Beatdown Gift Box Theme Deck
When you think of big creatures in blue and black, what leaps to mind? Flying, of course. Both colors have really giant creatures that deal a lot of damage and can't be blocked by your opponent's landlocked monsters.
It's no surprise, then, that we've loaded "Aerodoom" with big fliers. How do you win with the deck? Survive the early game with removal spells, then take to the skies! Your Drakes, Djinns, and Elementals will have your opponent diving for cover.
This deck's primary goal is to play massive flying creatures. But what do you do until you get enough mana? What blue and black do best: control the game. "Aerodoom" has a variety of cheap spells that can foil your opponent's early-game plans. Some of them also help you ensure that your opponent won't spoil your fun.
The "Aerodoom" deck has a couple of countering cards. Usually you'll play these early, for defense. For example, your opponent might try to get a jump on you by playing fast-mana cards. These are worth countering, just so you're both building mana at the same rate. The countering cards also have a nice psychological effect. Your opponent will have to think about whether you're holding one when he or she tries to play the key spell. The "psych-out" value alone can help you control the match.
You have two other kinds of early game control cards: creature-kill spells and library-manipulation spells. The creature-kill spells-Terror, Diabolic Edict, and Death Stroke-are cheap ways to wipe out dangerous creatures that get past your defenses. They can also get you ahead in the creature game. After all, if you're trading one of your spells for one of your opponent's creatures, that means you'll have more creatures left to play. You also have excellent library-manipulation cards like Impulse and Brainstorm. These help you ensure that you always draw exactly the cards you need to deal with what's happening in the game. They're also useful to make sure you draw just enough lands, so you can play the real heavy hitters sooner.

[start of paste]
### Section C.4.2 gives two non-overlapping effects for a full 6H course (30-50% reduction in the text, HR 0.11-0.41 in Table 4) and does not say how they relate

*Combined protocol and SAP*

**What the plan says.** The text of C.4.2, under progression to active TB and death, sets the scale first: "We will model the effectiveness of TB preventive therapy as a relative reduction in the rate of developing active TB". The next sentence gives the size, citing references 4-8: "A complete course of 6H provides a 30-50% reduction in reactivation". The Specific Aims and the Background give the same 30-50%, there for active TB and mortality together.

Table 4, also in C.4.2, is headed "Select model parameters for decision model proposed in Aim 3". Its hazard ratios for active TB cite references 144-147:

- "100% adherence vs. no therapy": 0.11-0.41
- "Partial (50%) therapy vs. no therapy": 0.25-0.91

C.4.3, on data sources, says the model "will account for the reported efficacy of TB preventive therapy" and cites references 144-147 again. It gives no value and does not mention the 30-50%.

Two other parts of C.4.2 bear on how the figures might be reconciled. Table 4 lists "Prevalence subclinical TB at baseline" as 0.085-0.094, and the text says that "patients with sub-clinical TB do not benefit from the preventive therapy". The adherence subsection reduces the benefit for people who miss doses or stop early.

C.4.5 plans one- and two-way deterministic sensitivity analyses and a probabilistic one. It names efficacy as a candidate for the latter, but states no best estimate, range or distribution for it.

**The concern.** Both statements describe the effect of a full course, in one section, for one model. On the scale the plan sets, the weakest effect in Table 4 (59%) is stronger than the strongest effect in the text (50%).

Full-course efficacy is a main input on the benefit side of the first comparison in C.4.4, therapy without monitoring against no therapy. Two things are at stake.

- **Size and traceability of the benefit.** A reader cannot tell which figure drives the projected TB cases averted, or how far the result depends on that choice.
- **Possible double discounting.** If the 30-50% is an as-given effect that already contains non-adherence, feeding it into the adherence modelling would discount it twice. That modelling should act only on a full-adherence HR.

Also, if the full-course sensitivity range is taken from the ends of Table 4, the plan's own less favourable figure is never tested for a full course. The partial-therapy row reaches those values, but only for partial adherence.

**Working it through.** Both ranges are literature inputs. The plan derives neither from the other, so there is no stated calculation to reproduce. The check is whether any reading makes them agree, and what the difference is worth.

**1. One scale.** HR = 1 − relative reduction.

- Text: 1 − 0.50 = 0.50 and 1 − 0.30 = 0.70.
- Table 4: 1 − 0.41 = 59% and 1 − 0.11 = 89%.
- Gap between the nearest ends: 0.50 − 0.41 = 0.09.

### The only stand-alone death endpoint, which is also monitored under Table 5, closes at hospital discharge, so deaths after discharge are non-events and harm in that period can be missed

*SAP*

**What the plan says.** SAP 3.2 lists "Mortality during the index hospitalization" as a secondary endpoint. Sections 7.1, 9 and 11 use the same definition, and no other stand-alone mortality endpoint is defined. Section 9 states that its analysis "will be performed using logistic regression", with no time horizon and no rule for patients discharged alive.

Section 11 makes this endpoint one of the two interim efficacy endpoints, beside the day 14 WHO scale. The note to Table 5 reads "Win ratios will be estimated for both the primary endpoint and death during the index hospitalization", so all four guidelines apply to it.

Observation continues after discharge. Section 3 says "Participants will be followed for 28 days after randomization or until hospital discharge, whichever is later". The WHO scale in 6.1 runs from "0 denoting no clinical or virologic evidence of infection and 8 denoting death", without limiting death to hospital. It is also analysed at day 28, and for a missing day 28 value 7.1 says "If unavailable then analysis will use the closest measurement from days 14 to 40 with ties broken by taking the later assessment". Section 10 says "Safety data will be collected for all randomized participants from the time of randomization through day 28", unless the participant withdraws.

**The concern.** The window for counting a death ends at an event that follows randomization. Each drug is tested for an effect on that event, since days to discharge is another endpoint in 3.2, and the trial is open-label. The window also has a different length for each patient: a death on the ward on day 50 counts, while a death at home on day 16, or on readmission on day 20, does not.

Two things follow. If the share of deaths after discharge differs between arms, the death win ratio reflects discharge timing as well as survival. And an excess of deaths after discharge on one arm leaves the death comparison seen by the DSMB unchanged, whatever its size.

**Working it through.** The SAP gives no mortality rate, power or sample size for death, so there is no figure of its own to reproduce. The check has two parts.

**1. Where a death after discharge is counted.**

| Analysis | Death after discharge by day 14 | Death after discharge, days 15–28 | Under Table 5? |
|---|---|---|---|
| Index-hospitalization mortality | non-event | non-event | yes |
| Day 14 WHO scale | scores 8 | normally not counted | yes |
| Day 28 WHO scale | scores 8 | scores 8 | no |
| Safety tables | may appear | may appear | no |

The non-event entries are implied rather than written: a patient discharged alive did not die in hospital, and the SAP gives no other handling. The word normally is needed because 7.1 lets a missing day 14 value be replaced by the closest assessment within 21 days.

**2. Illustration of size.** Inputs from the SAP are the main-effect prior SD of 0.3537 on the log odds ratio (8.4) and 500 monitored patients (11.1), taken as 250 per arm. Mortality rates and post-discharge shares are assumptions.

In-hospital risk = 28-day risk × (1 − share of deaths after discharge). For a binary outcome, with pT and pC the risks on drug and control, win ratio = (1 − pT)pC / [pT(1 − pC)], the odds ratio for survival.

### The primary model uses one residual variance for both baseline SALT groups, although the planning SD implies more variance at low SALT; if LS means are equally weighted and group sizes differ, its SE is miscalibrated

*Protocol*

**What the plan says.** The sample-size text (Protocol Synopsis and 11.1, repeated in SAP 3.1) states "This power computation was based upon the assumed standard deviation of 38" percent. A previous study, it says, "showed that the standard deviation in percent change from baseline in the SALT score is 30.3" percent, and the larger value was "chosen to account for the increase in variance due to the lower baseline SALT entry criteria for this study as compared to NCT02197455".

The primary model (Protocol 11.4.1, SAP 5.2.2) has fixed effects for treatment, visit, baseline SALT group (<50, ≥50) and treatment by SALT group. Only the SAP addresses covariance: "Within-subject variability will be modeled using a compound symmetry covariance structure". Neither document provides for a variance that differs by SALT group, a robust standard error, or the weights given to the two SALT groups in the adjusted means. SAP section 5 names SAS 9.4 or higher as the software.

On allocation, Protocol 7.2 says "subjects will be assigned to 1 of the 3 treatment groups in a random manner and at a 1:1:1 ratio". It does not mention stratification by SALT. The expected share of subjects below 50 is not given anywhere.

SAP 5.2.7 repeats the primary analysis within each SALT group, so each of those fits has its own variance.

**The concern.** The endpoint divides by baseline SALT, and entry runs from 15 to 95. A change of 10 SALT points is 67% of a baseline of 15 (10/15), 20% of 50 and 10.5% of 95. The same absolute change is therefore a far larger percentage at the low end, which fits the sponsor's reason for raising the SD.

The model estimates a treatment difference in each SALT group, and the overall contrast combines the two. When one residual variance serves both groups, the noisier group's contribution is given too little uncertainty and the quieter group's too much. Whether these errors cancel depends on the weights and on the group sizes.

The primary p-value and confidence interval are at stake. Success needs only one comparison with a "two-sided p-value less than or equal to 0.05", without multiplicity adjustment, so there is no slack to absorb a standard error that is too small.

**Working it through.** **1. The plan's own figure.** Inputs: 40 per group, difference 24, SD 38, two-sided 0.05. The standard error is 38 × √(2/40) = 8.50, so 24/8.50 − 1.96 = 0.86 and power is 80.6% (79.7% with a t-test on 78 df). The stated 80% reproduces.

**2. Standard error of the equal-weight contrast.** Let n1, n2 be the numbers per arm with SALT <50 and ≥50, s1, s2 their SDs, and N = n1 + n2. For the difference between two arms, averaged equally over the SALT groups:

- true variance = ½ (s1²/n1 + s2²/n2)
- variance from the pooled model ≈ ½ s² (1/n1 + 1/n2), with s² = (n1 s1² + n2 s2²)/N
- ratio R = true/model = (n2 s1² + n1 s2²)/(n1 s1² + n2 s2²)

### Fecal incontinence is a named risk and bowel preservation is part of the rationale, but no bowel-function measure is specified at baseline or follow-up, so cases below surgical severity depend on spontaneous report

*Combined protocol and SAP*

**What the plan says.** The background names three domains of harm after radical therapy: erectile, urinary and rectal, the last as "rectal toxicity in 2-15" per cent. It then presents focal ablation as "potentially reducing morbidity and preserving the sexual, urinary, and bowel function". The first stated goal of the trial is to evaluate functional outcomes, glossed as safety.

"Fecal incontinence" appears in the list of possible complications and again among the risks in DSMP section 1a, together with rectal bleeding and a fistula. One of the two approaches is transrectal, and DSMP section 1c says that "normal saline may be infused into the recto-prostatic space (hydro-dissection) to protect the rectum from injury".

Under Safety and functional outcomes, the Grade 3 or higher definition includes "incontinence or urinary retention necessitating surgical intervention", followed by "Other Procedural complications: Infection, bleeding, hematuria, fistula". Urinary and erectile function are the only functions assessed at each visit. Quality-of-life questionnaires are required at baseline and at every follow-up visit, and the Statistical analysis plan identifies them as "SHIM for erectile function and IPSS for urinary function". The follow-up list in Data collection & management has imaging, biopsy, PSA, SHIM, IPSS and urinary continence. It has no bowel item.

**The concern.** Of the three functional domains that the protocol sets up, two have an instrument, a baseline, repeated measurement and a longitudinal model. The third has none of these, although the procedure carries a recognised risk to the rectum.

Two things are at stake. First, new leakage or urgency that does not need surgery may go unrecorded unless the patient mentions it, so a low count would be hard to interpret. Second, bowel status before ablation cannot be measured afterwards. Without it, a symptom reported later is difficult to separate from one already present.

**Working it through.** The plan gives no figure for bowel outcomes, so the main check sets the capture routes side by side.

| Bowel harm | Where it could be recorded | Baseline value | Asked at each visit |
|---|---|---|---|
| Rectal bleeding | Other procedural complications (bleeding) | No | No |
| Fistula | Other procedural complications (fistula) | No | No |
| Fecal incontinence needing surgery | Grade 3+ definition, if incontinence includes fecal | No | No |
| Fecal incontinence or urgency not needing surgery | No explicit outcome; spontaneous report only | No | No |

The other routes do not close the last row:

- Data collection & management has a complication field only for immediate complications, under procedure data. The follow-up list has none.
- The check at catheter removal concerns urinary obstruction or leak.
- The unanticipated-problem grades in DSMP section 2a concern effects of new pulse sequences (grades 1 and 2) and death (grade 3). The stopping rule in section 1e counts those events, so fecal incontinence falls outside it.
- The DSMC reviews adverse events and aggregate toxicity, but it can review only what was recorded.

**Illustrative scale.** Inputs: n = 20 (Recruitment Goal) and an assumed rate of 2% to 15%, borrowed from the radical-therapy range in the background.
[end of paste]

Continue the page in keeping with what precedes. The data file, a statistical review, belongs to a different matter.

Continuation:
"Aerodoom" also has a surprising range of smaller, more affordable creatures to put on some pressure. An early Skittering Horror or Tar Pit Warrior can take charge early and force your opponents to play defensively. And that will buy you time to bring out the big guns.
Once you finally get enough lands on the table to start playing the really big flying creatures, it's in the bag. Your opponents should be scrambling to get as much land in play as you, so they can keep up in the creature race. In the meantime, your flying baddies can deliver beatings to your opponents before they can hit back. And even if the land race is a dead heat, you've got countering and creature-kill spells to make sure the game stays under your control. If you and your opponents play creatures at the same rate, chances are good that you'll have the upper hand, because you can block their creatures, but they probably can't block yours!
When facing the "Ground Pounder" deck, remember your strengths and weaknesses and work with them. Think carefully before playing one of your creature-kill spells. Is the Llanowar Elves really a threat? Or should you leave the Elves alone and wait for something bigger to appear? Likewise, treat your countering spells like gold: trade them only for a spell that would really mess you up. For example, wait for your opponent to play that crucial Giant Growth that lets a smaller creature over come your awesome one. Then counter it. Effective and demoralizing. Also, watch for the spells that take out several of your cards at once, such as Fireball.
Finally, don't be afraid to lose the occasional creature to destroy one of your opponents big creatures. Why? A good number of your creatures are in the deck precisely because they can take out attackers (Fog Elemental, for example). After a few games, you'll know which big creatures are built for defending and which ones are built for laying down the smack on your opponent.
* = from a previous set
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